Americans who play video games are more likely than non-gamers to influence their friends’ attitudes about pop culture and new technology purchases and are more social than commonly thought, according to a study from IGN Entertainment and Ipsos Media CT.
Findings from the “Are You Game?” research study break long-standing stereotypes of gamers as solitary introverts and shows gamers are more outgoing, more active and more valuable as consumers than those who do not play video games, IGN said.
Videogamers – who are in 71% of US households – are now more likely than non-gamers to play sports, attend a concert or go out on a date.
The research paints videogame players as a diverse crowd. Specifically, 55% of gamers polled are married and 48% have children. New gamers – those who started playing videogames in the past two years – are 32 years old on average.
The study segments videogamers into four distinct groups -“Social Troopers,” “Family 3.0,” “Weekend Warriors” and “Traditional Core” – in order to more specifically define usage habits, purchasing patterns, media consumption, decision-making and lifestyle interests.
“Based on the research, it’s obvious that the gaming market has outgrown many commonly held stereotypes about the relative homogeneity of video gamers,” said Adam Wright, director of research for Ipsos MediaCT. “Today’s gamers represent a wide variety of demographic groups: men and women, kids, parents and grandparents, younger and older consumers. All this underscores the fact that gaming has become a mainstream medium in this country that appeals to people from all walks of life.”
Gamers Not Antisocial
Both quantitative and qualitative findings point to the increasingly social nature of videogames. More than 75% of videogamers play games with other people either online or in person, and more than 47% of people living in gaming households say videogames are a fun way to interact with their family members.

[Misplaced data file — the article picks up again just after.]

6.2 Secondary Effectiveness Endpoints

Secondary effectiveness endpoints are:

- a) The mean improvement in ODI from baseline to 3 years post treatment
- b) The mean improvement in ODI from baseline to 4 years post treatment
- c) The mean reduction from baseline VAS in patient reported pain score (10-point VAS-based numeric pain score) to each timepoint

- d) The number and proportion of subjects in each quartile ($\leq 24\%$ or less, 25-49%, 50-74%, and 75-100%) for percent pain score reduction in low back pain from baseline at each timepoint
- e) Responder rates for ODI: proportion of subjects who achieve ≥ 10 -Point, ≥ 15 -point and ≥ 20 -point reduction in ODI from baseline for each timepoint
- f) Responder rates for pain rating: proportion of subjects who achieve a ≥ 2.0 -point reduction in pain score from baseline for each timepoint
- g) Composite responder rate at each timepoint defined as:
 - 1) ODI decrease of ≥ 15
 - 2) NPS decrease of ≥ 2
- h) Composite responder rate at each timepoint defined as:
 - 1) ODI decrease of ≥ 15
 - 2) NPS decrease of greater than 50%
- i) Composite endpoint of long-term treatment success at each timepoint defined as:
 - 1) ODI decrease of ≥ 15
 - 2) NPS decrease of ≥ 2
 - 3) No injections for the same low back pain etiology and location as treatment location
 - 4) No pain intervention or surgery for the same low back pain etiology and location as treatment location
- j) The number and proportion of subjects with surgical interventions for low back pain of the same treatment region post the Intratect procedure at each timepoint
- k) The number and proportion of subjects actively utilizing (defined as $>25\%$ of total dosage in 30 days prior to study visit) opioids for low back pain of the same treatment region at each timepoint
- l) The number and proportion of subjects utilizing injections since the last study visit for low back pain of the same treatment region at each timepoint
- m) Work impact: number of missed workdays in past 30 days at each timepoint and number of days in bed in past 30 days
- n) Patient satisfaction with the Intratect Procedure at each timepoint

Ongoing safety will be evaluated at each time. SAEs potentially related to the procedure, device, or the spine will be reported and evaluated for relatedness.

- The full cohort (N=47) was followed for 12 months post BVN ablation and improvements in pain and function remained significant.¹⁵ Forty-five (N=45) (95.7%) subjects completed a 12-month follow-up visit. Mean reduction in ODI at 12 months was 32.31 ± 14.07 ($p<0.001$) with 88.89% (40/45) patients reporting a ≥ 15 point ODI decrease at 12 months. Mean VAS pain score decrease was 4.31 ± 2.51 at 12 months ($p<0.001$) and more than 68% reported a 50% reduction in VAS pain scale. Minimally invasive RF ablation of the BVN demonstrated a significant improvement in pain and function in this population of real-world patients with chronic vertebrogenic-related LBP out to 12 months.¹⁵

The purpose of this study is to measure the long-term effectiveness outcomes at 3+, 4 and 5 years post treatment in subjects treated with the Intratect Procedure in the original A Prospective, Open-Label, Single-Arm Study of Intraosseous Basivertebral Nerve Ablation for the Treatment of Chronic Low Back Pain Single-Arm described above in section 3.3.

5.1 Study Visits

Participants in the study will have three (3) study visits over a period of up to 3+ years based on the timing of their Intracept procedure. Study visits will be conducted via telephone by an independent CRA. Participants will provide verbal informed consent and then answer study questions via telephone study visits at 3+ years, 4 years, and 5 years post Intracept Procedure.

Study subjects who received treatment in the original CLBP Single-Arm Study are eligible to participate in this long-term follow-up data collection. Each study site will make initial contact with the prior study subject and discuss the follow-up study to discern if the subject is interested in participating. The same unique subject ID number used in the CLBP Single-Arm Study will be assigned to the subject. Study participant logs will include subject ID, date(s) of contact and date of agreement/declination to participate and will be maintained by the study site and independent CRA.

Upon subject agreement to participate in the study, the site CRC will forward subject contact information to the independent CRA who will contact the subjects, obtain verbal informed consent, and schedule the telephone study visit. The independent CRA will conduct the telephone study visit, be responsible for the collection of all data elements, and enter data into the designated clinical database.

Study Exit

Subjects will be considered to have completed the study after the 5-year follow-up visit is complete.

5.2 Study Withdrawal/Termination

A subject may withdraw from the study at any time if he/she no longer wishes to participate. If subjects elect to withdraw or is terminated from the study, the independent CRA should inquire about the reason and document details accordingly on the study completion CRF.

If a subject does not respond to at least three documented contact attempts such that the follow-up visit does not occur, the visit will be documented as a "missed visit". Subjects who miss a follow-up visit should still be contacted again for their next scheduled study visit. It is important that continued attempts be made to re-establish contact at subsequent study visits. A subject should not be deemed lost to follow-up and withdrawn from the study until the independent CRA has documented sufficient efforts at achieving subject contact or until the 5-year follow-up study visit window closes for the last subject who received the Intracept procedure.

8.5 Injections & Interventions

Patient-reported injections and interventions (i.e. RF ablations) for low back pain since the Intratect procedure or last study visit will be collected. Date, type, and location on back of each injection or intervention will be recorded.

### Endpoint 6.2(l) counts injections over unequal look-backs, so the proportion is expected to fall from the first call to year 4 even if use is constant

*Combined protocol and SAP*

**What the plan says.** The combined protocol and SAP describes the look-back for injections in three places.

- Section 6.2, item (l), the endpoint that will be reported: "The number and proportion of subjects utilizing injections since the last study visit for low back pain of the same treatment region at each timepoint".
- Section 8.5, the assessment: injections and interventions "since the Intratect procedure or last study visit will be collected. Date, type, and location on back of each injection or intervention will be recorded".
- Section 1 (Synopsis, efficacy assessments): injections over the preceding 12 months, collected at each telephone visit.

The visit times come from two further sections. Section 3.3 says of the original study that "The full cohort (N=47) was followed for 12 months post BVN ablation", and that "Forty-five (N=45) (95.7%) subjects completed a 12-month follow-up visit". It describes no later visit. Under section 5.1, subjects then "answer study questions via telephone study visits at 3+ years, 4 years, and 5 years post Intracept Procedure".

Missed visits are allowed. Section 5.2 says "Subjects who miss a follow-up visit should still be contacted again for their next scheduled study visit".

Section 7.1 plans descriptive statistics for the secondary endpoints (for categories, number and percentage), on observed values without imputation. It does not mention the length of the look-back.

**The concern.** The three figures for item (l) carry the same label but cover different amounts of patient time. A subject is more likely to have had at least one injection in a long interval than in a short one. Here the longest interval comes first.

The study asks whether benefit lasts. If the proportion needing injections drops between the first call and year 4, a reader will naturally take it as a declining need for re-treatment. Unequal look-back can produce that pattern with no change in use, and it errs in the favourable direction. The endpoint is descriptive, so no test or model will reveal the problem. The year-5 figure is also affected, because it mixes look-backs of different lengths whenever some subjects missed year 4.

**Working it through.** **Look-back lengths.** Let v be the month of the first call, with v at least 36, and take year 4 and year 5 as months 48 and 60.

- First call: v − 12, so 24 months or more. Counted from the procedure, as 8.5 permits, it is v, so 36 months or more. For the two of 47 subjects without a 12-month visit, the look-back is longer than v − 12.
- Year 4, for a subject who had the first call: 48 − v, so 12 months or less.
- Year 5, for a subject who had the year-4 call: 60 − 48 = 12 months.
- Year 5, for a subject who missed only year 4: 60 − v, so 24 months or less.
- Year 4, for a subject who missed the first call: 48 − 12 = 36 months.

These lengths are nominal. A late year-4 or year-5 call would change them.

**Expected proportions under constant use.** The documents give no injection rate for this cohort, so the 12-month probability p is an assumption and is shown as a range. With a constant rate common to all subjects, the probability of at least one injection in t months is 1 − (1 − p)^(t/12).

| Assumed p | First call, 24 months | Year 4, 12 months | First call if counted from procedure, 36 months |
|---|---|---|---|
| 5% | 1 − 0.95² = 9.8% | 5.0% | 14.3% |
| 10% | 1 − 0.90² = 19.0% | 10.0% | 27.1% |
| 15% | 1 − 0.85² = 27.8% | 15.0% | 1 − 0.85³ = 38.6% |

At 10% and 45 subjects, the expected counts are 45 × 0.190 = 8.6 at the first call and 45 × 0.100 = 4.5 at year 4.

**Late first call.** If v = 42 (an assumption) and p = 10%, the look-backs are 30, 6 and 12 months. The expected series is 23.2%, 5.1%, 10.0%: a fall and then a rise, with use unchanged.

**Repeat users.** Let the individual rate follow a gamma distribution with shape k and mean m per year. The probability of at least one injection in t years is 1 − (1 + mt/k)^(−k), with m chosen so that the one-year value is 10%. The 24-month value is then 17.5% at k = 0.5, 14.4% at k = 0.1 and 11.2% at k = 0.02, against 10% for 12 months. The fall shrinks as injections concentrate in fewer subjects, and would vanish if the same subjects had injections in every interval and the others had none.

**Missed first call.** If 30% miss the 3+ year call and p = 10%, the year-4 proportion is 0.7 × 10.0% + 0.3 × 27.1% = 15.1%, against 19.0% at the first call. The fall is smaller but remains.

Gamers are more social and more active than non-gamers, Ipsos found. Gamers were twice as likely to go out on dates as non-gamers in a given month, 13% more likely to go out to a movie, 11% more likely to play sports and 9% more likely to go out with friends.
Only the heaviest gamers (those who play more than 10 hours/week) would chose video games over other activities, such as going out with friends, reading or watching sports.
Gamers as Pop-Culture Influencers
Gamers have have surpassed non-gamers as pop-culture influencers – especially in terms of television and movies. Fully 37% of gamers say friends and family rely upon them to stay up-to-date about movies, TV shows and the latest entertainment news, compared to only 22% of non-gamers. The data also points to gamers as early adopters of technology and gadgets, with 39% indicating that friends and family rely upon them to stay up-to-date about the latest technology.
Gaming Households Earn More
In terms of hard dollars, the average annual gaming household income ($79K) is notably higher than that of non-gaming households ($54K) and the value of the gamer as a marketing target can be seen in a variety of ways.
- As early adopters, gamers show a willingness to pay extra for the latest and greatest.
- Gamers are twice as likely as non-gamers to buy a product featuring new technology even if they are aware that there are still ‘bugs’ in it.
- Gamers are twice as likely to pay a premium for the newest technology on the market.
- Gamers consume media in different ways than non-gamers, with hard-core gamers spending five more hours on the internet per week, two more hours watching TV, and two more hours listening to music.
“This study is a first-of-its kind look at how videogames and videogamers are breaking away from stereotypes that have been in place since Pong,” said Roy Bahat, general manager of IGN Entertainment. “This was more than a quantitative survey – we visited gamers in their homes and received incredibly personal feedback about how videogames influence, enhance and affect their daily lives, familial relationships and friendships.”
About the study: The research was conducted in two phases, a quantitative overview of gaming households among the US online population, and a follow-up qualitative deep-dive among the key segments. The quantitative research was conducted in June 2008 by Ipsos MediaCT among an online representative population of 3,000 12- to-54-year-olds. Respondents qualified based on whether they owned a modern gaming console, handheld system, or a PC/Mac that is used to play games. Follow-up focus groups (3) and ethnographies (3) in Los Angeles were conducted by Ipsos Understanding UnLtd. in August 2008.